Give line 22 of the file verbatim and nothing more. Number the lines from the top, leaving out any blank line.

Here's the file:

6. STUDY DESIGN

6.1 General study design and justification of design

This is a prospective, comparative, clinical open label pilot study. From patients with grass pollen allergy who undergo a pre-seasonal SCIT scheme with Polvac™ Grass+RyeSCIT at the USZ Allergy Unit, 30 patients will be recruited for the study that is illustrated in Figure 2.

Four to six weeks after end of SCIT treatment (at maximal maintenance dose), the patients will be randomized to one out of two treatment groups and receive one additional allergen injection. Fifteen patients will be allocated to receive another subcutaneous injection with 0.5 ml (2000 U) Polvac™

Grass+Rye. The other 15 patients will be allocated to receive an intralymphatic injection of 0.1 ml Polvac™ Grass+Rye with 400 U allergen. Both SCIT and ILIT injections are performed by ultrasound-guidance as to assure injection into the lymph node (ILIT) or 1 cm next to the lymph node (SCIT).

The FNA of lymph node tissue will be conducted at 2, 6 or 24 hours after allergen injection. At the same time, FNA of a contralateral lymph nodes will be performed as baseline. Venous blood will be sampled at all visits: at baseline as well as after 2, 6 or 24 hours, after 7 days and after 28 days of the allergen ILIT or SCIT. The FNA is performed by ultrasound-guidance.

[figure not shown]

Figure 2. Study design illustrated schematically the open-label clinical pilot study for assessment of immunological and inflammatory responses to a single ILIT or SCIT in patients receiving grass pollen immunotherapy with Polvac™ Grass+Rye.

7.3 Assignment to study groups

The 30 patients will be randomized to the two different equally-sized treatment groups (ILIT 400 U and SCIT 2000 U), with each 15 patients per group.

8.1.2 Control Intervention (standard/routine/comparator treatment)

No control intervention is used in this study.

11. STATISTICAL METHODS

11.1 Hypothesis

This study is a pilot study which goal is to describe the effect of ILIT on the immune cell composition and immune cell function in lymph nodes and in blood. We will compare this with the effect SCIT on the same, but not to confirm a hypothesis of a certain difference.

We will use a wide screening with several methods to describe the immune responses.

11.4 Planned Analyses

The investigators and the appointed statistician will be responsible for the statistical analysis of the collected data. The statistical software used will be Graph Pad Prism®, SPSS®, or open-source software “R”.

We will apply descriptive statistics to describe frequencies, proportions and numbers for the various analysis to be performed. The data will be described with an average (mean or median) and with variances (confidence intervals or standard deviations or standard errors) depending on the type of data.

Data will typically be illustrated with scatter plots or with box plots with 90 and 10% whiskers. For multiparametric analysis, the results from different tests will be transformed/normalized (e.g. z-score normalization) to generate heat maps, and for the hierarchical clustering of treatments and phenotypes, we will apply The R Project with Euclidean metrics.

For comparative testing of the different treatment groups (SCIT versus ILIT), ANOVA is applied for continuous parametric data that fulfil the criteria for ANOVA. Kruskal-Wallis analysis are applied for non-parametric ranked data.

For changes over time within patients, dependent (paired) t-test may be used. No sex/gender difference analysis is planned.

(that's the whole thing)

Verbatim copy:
For changes over time within patients, dependent (paired) t-test may be used. No sex/gender difference analysis is planned.